D3D4 columnist Darren Yong takes a light hearted look at the unrealistic expectations of the modern fan…

 

site dedicated to all things League One & Two‘Is It Football Fan Expectations That Are Criminal?’

 

West Ham’s short-suffering fans, or at least one of them, have taken to calling 999 to complain to the police about the club’s plight.

 

The police, not altogether surprisingly, said this was a waste of their time (I presume they meant the emergency services’ time and not the fans although they possibly meant both given what good it’ll do them). Thankfully, this rather extreme course of action seems to be a relatively isolated incident.

 

Good job too. If all disgruntled football fans took the same approach, the switchboard would never cope. The emergency services, in this case, decided to make the nature of the call public, but they didn’t disclose the actual transcript. But it’s interesting to see how it might have gone…

 

Emergency Services: Can you tell me what your emergency is please?

 

Caller: Er, yes, West Ham’s current form. We lost again today?

 

ES: That’s it?

 

Caller: Well, not just tonight. We’ve not won in three and we also don’t like the new stadium.

 

ES: The stadium you got for virtually free?

 

Caller: Or the new manager?

 

ES: The one you got after the last bloke got sacked for not playing the West Ham way?

 

 

But it isn’t just reserved for unpopular managerial appointments. Club legends aren’t safe either.

 

I heard a European football ‘expert’ on the radio saying that he would be amazed if Zinedine Zidane survived at Real Madrid if they lost the league title to Barcelona. Another emergency call I feel…

 

ES: Cual es tu emergencia?

 

Caller: I want to make a complaint about ZZ as we’re ten points behind Barcelona.

 

ES (translated): The Real Madrid manager?

 

Caller: Si

 

ES: The one who has won the last two Champions Leagues? And last season’s La Liga plus the UEFA Super Cup and FIFA World Club Championship. And set a La Liga record for consecutive victories and a club-record 40 games without defeat? The FIFA Men’s Coach of the Year 2017. A man who had won as many titles as he’d lost games until recently?

 

Caller: Si

 

ES: Isn’t that thinking a little short-sighted. Not to mention a little ungrateful?

 

Caller: We’re also behind Valencia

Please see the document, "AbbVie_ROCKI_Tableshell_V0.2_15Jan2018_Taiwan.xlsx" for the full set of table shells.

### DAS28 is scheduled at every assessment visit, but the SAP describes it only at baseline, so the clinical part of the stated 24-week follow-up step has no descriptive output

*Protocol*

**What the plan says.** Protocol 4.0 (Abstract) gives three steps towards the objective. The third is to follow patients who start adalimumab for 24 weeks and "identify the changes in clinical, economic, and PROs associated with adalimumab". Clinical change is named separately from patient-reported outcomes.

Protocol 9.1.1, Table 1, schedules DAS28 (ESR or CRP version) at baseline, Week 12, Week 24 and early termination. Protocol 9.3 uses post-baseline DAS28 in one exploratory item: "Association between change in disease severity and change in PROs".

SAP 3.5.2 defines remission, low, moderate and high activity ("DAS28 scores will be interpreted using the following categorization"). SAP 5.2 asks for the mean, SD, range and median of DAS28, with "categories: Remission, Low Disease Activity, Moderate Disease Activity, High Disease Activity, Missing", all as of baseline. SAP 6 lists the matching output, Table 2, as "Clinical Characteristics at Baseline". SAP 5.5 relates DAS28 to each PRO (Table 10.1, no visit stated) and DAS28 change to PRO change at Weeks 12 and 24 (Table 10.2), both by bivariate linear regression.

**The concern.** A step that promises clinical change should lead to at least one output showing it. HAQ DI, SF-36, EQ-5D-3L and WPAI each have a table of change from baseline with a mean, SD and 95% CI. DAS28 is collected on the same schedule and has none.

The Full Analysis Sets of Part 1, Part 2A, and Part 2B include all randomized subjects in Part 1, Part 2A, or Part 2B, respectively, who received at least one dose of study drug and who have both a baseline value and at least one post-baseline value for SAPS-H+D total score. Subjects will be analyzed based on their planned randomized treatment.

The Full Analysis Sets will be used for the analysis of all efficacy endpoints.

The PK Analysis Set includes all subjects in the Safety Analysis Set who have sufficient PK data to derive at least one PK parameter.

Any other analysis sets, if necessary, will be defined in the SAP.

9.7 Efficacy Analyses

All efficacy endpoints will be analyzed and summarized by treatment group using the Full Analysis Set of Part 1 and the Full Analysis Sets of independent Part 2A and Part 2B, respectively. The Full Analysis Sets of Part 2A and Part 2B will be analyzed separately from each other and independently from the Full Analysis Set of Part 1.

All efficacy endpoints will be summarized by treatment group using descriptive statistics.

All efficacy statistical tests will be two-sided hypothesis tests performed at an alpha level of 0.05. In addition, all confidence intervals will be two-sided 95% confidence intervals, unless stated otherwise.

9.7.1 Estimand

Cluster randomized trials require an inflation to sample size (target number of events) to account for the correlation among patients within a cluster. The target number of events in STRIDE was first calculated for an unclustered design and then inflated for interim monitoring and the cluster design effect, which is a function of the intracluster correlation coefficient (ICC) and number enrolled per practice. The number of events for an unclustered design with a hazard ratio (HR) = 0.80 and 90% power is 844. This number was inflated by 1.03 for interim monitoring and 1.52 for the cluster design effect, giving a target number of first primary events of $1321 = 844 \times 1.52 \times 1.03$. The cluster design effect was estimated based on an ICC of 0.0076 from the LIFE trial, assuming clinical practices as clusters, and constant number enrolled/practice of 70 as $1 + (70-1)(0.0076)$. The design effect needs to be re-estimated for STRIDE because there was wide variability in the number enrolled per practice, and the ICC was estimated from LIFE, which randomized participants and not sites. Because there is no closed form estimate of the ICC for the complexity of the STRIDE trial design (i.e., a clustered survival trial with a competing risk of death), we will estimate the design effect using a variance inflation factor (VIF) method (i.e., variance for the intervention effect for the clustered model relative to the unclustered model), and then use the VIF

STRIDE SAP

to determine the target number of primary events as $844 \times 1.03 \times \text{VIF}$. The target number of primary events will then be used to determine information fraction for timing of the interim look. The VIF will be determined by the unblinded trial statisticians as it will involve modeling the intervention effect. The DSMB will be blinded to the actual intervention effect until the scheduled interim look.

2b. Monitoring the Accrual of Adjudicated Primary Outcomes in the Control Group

ES: We’ll send someone right over

 

 

Bienvenido, my friend, to modern football.

 

But, to be fair, the ominous signs have been there for all to see for a while.

 

I started watching football on a regular basis at about the age of ten. I can’t remember the first time I booed the players or called for the manager’s head but it was well into adulthood and then, only if and when things were really dire. And not always if it was; not if I could see what the club/manager was trying to do and light at the end of the tunnel. And it was the same for most fans.

 

I’d watched heavy defeats and winless runs but never felt the need to go over the top or lose perspective. And I never thought about calling 999. I don’t even feel like that now, even when we’ve just lost two home games to clubs below us and without scoring a goal. Although I did call the less urgent 101 to inform them of some young men pretending to be footballers and one older man impersonating a manager, although not very well. I have said, regrettably, that I think it’s time for change but I gave it plenty of time.

 

But a couple of weeks ago, our fans sang for the manager to be sacked throughout a three-nil away win. It just wasn’t the time or the place. But this is a new generation for whom a balanced view of the club’s fortunes is a thing of the past; just like short shorts or goalkeepers picking the ball up. These fans, even five to ten years ago, would often boo at almost any opportunity (substitutions, nil-nil at half time, conceding a corner etc) and it was a worrying glimpse of where we are today.